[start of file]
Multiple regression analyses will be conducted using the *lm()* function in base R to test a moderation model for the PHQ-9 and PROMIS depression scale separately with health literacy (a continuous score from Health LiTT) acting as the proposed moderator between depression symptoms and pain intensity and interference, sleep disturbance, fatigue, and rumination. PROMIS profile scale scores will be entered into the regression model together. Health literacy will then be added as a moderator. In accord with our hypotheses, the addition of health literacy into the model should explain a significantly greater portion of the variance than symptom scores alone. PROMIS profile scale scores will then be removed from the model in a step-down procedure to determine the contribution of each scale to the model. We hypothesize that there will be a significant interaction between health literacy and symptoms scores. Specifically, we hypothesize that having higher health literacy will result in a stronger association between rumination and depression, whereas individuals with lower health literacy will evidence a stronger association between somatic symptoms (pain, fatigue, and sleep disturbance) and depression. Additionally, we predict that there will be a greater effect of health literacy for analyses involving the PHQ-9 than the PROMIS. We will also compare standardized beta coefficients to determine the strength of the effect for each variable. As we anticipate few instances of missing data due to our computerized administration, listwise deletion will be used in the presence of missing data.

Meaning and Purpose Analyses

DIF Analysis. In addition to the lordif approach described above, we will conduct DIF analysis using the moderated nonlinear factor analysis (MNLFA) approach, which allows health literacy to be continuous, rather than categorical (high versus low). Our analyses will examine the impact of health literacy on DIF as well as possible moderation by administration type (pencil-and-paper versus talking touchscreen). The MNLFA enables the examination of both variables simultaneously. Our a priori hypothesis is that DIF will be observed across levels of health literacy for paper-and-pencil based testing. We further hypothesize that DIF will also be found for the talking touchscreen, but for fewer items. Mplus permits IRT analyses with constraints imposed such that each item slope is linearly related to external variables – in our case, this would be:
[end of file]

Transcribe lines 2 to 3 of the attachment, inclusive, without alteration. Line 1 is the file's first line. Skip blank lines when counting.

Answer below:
Meaning and Purpose Analyses

DIF Analysis. In addition to the lordif approach described above, we will conduct DIF analysis using the moderated nonlinear factor analysis (MNLFA) approach, which allows health literacy to be continuous, rather than categorical (high versus low). Our analyses will examine the impact of health literacy on DIF as well as possible moderation by administration type (pencil-and-paper versus talking touchscreen). The MNLFA enables the examination of both variables simultaneously. Our a priori hypothesis is that DIF will be observed across levels of health literacy for paper-and-pencil based testing. We further hypothesize that DIF will also be found for the talking touchscreen, but for fewer items. Mplus permits IRT analyses with constraints imposed such that each item slope is linearly related to external variables – in our case, this would be: